HHV-6B is known to be associated with the childhood disease roseola infantum, and a spectrum of other clinical diseases ranging from asymptomatic infection to acute febrile illnesses with severe neurological complications [39]. Furthermore, HHV-6A and HHV-6B are associated with diverse complications in transplant patients [40]. Most interestingly, both viruses can integrate their viral sequences into the host cell genome [39]. Although it is unlikely that PCMV can infect human cells and replicate in humans, it is unclear whether PCMV can induce similar diseases as HHV-6 and/or reduce the survival time of the pig transplant. Nevertheless, elimination programs have been developed to eliminate PCMV from pig breeds generated for xenotransplantation. They are based first of all on early weaning, but may include Cesarean delivery or embryo transfer [4,41]. Unfortunately, there are still no effective vaccines to prevent infection [42] or treatments to eliminate PCMV [43]. Antiviral drug efficiently inhibiting HCMV in humans were ineffective against PCMV [44].
Herpesviruses are considered to specifically infect their own species [1,8]. However, the question of whether PCMV can infect human cells and replicate in humans is still unanswered. There is one publication reporting the infection of human fibroblasts [9], while co-cultivation of PCMV-infected pig macrophages with two human cell lines (293 and Raji) did not facilitate virus transmission [10]. Our own experiments also showed that human cells cannot be infected by PCMV [45]. Five human cell lines (HeLa, 293T, TZM-bl, Jurkat, and HepG2) were spinoculated and incubated with serum from one PCMV-infected animal. No PCMV was detected in the treated cells or in the pelleted supernatant using a highly sensitive PCR [42].
This is the first report demonstrating an antibody cross-reactivity between PCMV and HHV-6. However, this cross-reactivity is not unexpected, considering the sequence homology (Figure 3). In this context, it may be interesting to discuss the question of whether the presence of antibodies against HHV-6 may prevent infection with PCMV.

Acknowledgments

The study was supported by the Deutsche Forschungsgemeinschaft, TRR 127. We would like to thank Martina Keller and Nadine Weser, Robert Koch Institute, and Ingeborg Hanselmann, University Freiburg, for technical assistance. Joachim Denner is a Robert Koch Fellow at the Robert Koch Institute.

Author Contributions

F.N. and J.D. conceived and designed the experiments; U.F., E.P., D.I. and A.H. performed the experiments; U.F., E.P., D.I., F.N. and J.D. analyzed the data; H.H. contributed reagents, J.D., H.H. and F.N. wrote the paper, all authors approved the manuscript.

Conflicts of Interest

The authors declare no conflict of interest.

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Figure 1. Western blot analysis of human and pig sera using porcine cytomegalovirus (PCMV) proteins as antigens. (a) SDS-PAGE and Coomassie blue staining of purified recombinant PCMV-derived proteins: R1, N-terminal part of gB, R2, C-terminal part of gB, UA, tegument protein U54A, UB, tegument protein U54B, M, marker proteins; (b) Western blot analysis using antibodies against the His-tag, pig serum 2994, human sera 6331 and 9858. Antibodies were used at the following dilutions: anti-His antibodies 1:1000, pig serum 2994 1:300, human sera 6331 and 9858 were used 1:300, anti-mouse serum 1:1000, anti-human serum 1:1000, and anti-pig serum 1:1000.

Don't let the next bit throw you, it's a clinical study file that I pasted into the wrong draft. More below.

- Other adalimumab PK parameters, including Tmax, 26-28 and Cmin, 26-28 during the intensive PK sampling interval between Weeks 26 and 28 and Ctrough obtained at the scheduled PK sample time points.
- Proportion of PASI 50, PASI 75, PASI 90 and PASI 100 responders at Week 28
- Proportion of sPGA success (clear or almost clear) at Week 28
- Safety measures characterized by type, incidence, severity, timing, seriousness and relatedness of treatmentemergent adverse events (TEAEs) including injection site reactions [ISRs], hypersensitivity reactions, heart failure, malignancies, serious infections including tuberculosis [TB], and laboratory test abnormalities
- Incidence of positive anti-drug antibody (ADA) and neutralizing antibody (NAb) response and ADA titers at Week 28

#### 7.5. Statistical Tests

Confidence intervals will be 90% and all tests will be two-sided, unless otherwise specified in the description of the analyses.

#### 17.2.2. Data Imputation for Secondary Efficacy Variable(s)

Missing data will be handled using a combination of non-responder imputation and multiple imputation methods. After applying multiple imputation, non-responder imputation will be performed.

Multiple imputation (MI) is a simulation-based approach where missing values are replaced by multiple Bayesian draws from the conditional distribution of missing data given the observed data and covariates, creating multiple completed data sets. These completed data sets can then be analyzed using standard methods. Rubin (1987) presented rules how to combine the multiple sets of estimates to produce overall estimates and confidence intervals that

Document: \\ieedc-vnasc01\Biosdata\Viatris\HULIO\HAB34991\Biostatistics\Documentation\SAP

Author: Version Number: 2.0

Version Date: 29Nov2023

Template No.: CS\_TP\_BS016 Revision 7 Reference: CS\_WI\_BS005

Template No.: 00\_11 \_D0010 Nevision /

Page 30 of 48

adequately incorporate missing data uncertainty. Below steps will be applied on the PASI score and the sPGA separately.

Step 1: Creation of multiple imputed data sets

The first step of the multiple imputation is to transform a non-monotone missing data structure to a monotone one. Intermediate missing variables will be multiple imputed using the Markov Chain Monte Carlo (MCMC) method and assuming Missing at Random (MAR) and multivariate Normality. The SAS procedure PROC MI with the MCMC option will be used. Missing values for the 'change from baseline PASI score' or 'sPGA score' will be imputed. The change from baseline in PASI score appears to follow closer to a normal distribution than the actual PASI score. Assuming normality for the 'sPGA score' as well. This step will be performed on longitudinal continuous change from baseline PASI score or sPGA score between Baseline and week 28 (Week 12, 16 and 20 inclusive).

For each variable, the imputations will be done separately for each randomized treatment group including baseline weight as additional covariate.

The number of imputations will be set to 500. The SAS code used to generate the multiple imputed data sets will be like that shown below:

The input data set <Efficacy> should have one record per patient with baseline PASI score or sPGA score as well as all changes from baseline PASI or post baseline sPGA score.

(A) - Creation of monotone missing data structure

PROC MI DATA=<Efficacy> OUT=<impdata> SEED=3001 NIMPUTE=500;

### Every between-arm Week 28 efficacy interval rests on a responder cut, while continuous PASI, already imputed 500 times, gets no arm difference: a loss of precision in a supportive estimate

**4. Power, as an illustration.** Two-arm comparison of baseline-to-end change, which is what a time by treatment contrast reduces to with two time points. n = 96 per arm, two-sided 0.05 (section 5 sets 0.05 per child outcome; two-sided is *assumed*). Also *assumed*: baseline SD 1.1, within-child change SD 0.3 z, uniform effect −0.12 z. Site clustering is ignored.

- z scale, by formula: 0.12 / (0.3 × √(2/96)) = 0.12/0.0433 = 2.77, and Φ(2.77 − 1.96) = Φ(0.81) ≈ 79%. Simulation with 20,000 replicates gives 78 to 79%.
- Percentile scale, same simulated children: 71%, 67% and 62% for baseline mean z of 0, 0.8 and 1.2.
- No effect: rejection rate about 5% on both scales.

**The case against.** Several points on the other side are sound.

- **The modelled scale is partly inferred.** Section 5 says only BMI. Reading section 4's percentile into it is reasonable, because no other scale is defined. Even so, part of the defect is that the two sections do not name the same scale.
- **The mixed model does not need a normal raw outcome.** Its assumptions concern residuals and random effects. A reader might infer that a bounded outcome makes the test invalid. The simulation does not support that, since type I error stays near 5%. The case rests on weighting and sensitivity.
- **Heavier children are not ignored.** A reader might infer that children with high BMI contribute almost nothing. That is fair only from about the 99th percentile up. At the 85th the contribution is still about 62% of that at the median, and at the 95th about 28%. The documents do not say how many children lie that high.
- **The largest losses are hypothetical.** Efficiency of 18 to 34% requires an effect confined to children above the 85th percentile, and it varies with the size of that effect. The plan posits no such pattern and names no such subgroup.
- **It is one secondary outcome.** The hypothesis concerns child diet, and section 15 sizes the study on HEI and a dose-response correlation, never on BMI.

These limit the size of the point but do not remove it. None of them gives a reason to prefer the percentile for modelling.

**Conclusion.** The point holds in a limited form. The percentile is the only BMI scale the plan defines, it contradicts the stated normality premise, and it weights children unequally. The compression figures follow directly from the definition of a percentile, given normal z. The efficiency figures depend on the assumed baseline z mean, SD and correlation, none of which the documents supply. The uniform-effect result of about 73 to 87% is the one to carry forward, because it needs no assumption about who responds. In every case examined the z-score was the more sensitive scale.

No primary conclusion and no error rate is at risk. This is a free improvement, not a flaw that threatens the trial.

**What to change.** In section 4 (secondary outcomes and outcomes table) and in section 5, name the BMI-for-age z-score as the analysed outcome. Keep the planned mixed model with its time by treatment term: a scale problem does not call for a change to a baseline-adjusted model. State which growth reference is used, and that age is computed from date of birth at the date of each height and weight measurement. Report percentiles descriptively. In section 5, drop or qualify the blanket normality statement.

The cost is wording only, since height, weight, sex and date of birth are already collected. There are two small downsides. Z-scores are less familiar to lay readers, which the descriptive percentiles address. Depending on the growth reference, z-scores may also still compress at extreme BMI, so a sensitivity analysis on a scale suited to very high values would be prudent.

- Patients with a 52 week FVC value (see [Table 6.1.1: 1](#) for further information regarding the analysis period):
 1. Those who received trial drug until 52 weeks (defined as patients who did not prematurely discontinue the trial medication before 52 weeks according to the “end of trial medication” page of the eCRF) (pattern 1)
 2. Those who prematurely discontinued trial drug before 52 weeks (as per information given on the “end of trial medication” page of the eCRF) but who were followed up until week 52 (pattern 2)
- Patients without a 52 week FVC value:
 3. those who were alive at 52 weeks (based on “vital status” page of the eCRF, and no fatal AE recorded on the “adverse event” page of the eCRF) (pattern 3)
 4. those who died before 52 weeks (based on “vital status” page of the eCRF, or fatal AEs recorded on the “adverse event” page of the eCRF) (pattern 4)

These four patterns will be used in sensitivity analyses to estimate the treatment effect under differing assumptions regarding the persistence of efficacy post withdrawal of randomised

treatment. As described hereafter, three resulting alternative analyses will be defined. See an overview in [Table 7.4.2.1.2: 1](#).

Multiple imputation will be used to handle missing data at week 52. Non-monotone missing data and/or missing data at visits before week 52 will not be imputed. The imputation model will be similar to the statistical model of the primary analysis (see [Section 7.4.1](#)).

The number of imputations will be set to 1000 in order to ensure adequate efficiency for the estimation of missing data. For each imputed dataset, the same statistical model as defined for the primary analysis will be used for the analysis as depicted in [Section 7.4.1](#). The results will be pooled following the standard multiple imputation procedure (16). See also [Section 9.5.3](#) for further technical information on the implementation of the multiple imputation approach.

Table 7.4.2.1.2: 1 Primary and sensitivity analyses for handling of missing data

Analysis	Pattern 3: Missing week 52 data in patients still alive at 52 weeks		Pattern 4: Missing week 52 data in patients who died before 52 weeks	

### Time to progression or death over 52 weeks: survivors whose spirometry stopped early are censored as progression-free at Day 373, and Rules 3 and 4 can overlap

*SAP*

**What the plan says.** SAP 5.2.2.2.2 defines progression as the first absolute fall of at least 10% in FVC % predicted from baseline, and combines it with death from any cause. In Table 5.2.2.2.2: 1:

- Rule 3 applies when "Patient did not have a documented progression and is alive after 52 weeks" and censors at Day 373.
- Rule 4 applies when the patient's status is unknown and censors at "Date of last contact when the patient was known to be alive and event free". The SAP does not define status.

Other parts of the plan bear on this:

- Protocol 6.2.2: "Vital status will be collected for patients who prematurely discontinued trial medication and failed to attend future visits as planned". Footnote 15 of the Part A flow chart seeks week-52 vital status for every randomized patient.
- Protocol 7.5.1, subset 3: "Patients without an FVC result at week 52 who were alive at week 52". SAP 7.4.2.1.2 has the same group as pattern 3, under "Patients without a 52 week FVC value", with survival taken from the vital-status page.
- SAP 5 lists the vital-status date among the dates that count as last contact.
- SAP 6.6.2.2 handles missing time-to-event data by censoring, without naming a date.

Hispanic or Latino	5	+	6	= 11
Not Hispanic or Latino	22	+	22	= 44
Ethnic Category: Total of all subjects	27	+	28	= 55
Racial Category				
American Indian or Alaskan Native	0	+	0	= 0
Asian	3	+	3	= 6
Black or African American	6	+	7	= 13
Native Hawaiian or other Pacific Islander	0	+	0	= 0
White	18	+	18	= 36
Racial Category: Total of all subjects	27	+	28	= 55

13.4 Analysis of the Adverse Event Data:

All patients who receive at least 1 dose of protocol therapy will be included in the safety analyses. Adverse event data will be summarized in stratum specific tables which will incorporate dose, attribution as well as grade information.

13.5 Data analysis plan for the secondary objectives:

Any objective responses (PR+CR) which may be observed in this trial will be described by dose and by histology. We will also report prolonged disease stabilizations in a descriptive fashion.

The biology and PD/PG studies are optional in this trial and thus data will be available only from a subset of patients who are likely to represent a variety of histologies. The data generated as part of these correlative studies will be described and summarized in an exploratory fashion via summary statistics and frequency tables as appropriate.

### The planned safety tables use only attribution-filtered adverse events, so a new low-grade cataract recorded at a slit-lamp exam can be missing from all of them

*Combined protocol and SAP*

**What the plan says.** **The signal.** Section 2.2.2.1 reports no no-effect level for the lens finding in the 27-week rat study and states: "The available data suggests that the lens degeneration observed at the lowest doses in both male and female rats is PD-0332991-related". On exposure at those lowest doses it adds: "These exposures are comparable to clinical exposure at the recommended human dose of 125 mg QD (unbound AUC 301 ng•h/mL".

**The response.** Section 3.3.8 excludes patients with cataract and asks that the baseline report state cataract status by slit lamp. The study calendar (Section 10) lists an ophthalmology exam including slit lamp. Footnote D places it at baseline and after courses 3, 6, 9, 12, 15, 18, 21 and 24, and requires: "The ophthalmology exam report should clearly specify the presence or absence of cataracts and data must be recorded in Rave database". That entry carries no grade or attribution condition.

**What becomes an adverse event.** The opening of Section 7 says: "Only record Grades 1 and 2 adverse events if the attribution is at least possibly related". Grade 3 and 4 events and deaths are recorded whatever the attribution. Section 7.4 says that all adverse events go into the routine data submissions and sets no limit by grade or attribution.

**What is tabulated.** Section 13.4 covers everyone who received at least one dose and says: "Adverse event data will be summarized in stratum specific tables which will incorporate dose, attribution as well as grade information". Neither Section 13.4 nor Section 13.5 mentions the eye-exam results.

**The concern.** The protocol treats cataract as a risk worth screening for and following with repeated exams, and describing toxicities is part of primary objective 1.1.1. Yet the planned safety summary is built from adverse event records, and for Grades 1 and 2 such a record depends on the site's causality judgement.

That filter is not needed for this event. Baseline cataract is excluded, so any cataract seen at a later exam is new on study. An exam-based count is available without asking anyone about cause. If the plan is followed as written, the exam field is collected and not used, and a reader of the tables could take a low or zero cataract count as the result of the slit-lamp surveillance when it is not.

Figure 1. Western blot analysis of human and pig sera using porcine cytomegalovirus (PCMV) proteins as antigens. (a) SDS-PAGE and Coomassie blue staining of purified recombinant PCMV-derived proteins: R1, N-terminal part of gB, R2, C-terminal part of gB, UA, tegument protein U54A, UB, tegument protein U54B, M, marker proteins; (b) Western blot analysis using antibodies against the His-tag, pig serum 2994, human sera 6331 and 9858. Antibodies were used at the following dilutions: anti-His antibodies 1:1000, pig serum 2994 1:300, human sera 6331 and 9858 were used 1:300, anti-mouse serum 1:1000, anti-human serum 1:1000, and anti-pig serum 1:1000.
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Figure 2. Western blot analysis of sera from humans working as butchers or in the meat industry using the R1 and R2 recombinant protein of glycoprotein B (gB) of PCMV. Anti-His serum was used as a positive control (lane 2). Anti-His serum was used at a dilution of 1:1000, human sera at 1:300, and anti-human serum at 1:1000. Lane 1, marker proteins, lane 2, antibodies against the His tag, lane 4 to 14, different human sera samples.
Figure 2. Western blot analysis of sera from humans working as butchers or in the meat industry using the R1 and R2 recombinant protein of glycoprotein B (gB) of PCMV. Anti-His serum was used as a positive control (lane 2). Anti-His serum was used at a dilution of 1:1000, human sera at 1:300, and anti-human serum at 1:1000. Lane 1, marker proteins, lane 2, antibodies against the His tag, lane 4 to 14, different human sera samples.
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Figure 3. Multiple alignment of protein sequences of gB of PCMV, HHV-6A, HHV-6B, and HHV-7. gB N-terminus, N-terminal part of gB of PCMV corresponding to R1, gB C-terminus, C-terminal part of gB of PCMV, corresponding to R2. The accession numbers are indicated. Dots represent missing amino acids and deletions. Arrows indicate related amino acids between PCMV and HHV-6A (black arrows, identical amino acids; red arrows, conserved amino acids, R=K, L=I=V, F=Y).